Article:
Satellites, scanners supercharge NT mango harvest

Satellites, scanners supercharge NT mango harvest

Horticulture
BETTER MANGOES: NT grower Martina Matzner and Nick Anderson with the NIRS gun.

BETTER MANGOES: NT grower Martina Matzner and Nick Anderson with the NIRS gun.

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Satellites and hand-held fruit-scanning guns are being used in the mango industry to better map variations in tree health, crop yield and fruit maturity.

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HIGH-resolution satellite imagery and data from hand-held fruit-scanning guns is helping to better map variations in tree health, crop yield and fruit maturity in the mango industry.

If successful, the results could help growers more easily determine optimum picking times, and ensure the most efficient use of labour.

The trial research, which is supported through Horticulture Innovation Australia as part of the Federal Government’s Rural R&D for Profit program, is taking place across two Northern Territory farms.

Horticulture Innovation Australia chief executive John Lloyd said the application of the Near Infrared Spectroscopy (NIRS) gun – which measures fruit dry matter content, and therefore maturity – with satellite imagery is an exciting prospect.

A sample satellite image overlayed with NIRS gun data.

A sample satellite image overlayed with NIRS gun data.

“Now the Top End mango season is in full swing, researchers are gathering vital ground and satellite data that could make future harvests a little easier in the not-too-distant future,” he said.

Mr Lloyd said crop monitoring tools such as the NIRS gun and satellite technology are evolving rapidly. As such, this trial provides a unique opportunity to not only integrate these technologies for more comprehensive results, but also ensure the Australian mango industry ‘keeps up with the Jones’s’ in terms of evaluating and adopting new technologies.  

“There’s a huge potential for efficiencies through this research. Growers could save time and money by easily directing pickers to the most mature, highest yielding areas of their farms just by looking at a map,” he said.

Grower Tou Saramat Ruchkaew and CQU researcher Nick Anderson using NIRS.

Grower Tou Saramat Ruchkaew and CQU researcher Nick Anderson using NIRS.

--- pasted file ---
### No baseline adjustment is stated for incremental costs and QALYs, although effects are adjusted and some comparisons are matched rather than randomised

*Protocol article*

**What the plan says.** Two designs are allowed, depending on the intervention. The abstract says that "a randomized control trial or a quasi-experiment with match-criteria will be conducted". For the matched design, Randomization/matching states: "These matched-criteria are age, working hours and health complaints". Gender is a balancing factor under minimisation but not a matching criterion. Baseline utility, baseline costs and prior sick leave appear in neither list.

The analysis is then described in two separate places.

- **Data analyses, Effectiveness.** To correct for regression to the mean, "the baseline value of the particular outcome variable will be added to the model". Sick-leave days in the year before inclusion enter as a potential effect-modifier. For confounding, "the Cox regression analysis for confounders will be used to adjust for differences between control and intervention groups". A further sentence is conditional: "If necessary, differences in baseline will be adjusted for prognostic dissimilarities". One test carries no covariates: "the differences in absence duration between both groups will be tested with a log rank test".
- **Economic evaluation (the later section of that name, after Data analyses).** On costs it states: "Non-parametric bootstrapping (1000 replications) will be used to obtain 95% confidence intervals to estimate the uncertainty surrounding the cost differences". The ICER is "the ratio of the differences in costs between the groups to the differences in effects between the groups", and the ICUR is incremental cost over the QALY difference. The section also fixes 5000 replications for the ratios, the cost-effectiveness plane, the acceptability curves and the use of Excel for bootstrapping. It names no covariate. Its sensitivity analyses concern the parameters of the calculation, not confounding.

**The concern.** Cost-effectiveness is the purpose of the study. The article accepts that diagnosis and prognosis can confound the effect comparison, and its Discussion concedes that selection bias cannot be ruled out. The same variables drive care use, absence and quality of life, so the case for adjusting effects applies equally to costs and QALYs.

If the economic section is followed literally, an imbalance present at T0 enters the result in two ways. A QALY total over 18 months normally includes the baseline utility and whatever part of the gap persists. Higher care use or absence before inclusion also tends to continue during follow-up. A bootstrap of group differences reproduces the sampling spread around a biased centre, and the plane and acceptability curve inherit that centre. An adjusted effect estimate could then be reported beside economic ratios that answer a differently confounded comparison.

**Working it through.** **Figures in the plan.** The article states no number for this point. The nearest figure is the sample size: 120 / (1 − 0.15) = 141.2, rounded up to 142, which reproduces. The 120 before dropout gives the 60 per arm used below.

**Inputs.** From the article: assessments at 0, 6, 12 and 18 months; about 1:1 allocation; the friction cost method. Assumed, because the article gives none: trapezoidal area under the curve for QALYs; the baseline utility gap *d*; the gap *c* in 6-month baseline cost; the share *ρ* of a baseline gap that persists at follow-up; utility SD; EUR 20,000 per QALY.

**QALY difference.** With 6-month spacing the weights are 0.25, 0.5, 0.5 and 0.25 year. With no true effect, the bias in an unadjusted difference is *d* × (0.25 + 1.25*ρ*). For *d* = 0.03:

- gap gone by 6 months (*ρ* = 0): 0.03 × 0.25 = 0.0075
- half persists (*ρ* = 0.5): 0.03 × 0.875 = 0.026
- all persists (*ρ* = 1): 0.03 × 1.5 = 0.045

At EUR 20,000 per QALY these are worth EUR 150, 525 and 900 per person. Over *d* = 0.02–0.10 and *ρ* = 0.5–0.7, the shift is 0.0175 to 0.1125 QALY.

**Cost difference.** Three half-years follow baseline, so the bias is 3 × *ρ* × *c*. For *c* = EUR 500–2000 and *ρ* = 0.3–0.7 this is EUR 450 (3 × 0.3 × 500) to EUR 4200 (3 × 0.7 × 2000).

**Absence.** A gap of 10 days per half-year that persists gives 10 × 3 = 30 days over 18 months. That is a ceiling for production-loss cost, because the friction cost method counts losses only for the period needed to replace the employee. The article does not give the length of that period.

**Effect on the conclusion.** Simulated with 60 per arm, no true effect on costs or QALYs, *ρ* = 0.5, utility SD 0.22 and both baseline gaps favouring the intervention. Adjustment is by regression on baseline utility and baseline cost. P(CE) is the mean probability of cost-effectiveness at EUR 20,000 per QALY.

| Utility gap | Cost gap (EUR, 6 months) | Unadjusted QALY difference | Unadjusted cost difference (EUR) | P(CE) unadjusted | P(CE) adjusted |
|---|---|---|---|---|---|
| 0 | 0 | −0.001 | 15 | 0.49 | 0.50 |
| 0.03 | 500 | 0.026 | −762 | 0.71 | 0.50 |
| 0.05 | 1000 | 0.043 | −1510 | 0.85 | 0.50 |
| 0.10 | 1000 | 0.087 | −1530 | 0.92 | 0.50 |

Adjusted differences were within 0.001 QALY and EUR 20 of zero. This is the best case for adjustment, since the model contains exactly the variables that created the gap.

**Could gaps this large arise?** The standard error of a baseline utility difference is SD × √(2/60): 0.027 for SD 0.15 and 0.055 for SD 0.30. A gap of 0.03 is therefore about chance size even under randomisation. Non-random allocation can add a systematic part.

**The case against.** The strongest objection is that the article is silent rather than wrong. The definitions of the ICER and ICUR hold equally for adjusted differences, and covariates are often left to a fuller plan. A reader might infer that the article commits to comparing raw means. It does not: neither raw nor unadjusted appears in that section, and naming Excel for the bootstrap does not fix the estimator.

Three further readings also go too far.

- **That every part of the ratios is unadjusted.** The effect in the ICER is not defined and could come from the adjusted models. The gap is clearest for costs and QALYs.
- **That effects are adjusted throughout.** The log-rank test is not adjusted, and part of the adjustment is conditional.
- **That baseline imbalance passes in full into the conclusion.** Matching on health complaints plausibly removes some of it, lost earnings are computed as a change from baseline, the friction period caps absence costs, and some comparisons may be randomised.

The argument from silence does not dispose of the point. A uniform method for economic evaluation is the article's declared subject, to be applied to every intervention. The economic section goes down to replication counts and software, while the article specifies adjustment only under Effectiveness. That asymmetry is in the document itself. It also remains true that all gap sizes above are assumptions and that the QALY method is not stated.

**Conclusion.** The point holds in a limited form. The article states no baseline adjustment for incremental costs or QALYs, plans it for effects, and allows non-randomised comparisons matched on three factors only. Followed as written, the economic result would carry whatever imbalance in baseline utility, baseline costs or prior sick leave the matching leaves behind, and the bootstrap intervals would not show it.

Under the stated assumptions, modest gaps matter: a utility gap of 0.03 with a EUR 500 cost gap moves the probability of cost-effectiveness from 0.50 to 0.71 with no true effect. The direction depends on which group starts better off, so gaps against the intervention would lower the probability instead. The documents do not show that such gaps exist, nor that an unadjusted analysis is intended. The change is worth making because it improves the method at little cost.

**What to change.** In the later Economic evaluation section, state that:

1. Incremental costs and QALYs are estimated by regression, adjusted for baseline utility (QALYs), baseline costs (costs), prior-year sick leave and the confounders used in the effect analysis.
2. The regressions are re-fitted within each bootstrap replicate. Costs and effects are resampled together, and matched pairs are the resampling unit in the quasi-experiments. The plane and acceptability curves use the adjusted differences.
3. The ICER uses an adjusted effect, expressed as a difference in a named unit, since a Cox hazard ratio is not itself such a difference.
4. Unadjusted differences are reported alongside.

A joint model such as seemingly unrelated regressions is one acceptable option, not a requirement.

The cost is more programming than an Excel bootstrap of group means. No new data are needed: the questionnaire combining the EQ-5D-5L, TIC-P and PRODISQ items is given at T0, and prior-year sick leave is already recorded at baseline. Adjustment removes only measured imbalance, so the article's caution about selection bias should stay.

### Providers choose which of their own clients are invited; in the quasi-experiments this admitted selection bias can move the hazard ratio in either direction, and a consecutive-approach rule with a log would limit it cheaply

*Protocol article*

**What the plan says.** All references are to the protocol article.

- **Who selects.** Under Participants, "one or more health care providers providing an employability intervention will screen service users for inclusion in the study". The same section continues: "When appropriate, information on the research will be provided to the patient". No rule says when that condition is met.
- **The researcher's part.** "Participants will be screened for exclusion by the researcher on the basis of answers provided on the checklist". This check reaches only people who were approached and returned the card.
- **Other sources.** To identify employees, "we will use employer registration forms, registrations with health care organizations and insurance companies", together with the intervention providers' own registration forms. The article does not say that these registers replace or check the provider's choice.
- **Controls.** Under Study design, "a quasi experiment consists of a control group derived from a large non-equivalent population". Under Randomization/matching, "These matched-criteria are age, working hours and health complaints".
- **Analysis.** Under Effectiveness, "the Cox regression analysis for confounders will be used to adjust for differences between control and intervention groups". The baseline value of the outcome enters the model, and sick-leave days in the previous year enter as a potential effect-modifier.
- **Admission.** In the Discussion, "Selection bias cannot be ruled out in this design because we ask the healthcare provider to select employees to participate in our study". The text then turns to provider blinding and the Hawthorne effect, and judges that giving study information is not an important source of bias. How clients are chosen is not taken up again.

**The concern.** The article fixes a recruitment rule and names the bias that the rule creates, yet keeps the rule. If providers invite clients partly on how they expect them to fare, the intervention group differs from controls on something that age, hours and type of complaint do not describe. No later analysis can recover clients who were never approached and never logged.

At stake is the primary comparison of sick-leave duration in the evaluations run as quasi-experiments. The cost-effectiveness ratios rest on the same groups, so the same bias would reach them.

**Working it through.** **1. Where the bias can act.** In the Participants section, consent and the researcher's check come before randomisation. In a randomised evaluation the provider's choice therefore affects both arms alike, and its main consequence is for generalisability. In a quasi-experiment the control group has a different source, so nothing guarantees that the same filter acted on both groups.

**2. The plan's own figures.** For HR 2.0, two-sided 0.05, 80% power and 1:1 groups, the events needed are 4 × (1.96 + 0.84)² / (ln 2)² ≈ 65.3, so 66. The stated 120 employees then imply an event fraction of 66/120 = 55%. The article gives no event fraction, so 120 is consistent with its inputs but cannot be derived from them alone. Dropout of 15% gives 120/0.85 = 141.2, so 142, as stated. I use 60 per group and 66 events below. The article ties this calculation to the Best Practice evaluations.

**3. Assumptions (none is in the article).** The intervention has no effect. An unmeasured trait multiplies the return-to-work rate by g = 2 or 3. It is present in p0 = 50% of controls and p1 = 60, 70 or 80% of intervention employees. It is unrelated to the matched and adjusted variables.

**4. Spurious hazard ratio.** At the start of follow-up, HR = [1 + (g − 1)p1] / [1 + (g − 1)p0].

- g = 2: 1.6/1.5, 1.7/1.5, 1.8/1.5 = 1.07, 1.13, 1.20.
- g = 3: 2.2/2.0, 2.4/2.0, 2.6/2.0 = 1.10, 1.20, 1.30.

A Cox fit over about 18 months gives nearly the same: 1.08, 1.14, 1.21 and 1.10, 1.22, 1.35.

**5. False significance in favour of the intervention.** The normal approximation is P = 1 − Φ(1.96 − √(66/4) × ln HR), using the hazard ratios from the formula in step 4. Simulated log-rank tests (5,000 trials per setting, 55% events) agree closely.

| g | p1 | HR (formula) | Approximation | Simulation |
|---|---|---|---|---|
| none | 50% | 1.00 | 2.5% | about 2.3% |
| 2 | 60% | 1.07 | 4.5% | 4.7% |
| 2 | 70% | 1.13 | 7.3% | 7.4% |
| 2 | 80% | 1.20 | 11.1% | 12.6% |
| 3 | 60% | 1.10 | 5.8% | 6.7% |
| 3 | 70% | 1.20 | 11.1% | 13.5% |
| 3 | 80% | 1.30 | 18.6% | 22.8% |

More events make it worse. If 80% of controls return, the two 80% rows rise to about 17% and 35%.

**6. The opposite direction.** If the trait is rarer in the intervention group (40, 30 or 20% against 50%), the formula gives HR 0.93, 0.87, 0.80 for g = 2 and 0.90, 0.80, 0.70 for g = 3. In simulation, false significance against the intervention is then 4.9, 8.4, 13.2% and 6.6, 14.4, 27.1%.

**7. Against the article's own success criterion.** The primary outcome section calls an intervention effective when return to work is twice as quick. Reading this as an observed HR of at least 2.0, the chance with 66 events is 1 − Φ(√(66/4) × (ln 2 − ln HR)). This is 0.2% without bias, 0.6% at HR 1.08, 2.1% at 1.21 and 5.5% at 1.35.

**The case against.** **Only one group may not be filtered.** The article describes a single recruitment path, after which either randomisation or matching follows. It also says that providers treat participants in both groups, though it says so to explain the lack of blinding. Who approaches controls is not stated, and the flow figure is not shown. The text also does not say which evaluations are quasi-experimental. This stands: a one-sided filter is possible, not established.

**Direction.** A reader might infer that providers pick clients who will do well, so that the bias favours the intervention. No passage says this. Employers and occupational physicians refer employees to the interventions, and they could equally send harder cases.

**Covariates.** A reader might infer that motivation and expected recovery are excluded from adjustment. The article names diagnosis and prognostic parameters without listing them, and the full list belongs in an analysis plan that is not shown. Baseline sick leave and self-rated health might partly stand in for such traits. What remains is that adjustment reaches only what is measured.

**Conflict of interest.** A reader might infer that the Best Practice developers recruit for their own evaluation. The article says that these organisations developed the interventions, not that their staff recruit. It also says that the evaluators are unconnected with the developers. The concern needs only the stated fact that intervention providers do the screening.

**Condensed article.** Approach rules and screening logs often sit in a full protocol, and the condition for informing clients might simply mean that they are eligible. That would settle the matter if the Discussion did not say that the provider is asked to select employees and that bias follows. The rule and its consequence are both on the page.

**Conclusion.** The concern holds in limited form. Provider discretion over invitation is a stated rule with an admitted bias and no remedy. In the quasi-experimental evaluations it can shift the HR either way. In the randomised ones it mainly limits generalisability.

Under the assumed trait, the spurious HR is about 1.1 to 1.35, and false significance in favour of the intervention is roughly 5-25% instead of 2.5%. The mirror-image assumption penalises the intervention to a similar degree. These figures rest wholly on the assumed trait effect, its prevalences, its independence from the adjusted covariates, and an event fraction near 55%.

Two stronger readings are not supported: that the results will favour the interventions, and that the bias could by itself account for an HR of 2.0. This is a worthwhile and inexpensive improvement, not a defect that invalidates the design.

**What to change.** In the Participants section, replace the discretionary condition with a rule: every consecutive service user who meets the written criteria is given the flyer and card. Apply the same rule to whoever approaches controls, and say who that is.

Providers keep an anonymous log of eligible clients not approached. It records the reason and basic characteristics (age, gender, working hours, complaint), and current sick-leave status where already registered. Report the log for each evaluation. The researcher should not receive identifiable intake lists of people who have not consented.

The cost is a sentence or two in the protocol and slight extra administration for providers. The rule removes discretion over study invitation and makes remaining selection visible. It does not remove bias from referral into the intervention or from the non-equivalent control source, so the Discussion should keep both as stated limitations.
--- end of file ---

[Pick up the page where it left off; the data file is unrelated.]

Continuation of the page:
“The potential is also there to more accurately predict yields weeks before harvest to help guide marketing decisions and address any weak spots in crops prior to the season kicking off.” 

Grower Tou Saramat Ruchkaew, who has had the researchers on her farm the past three weeks, said the potential for efficiencies was exciting. “If we could predict our production we would be able to plan everything: ordering boxes, transport, telling suppliers and organising labour. At the moment we have to respond on the spot.” 

Fellow grower and trial site owner Martina Matzner said she was highly supportive of bringing new ideas to horticultural research on farms. “Using this sort of modern technology could make farming a more attractive business to work in – and I want to be part of that.”

The research combines the collaborative efforts of co-investors the University of New England (UNE) and Central Queensland University (CQU), with input from the Northern Territory Government, growers and the Australian Mango Industry Association.

CQU Professor Kerry Walsh, who has conducted extensive work developing the NIRS gun technology, said the research provides a taste of what is yet to come: “We are really only scratching the surface. This latest development is an easy-to-review data map that hasn’t previously been available to farmers. Next, we’ll look to relate differences to field variables and expand into other crops, including avocados.”

Project lead, UNE Associate Professor Andrew Robson, said this trial complements a national initiative that is investigating a range of technologies, including satellite imagery, as accurate tools for mapping tree health, yield, quality, pest and disease across a number of tree crops including mango, avocado, macadamia and banana. 

”We’re happy to arm Australian horticulture growers with NIRS satellites and guns if we can demonstrate that these technologies can improve productivity as well as on- farm efficiencies,” he said. 

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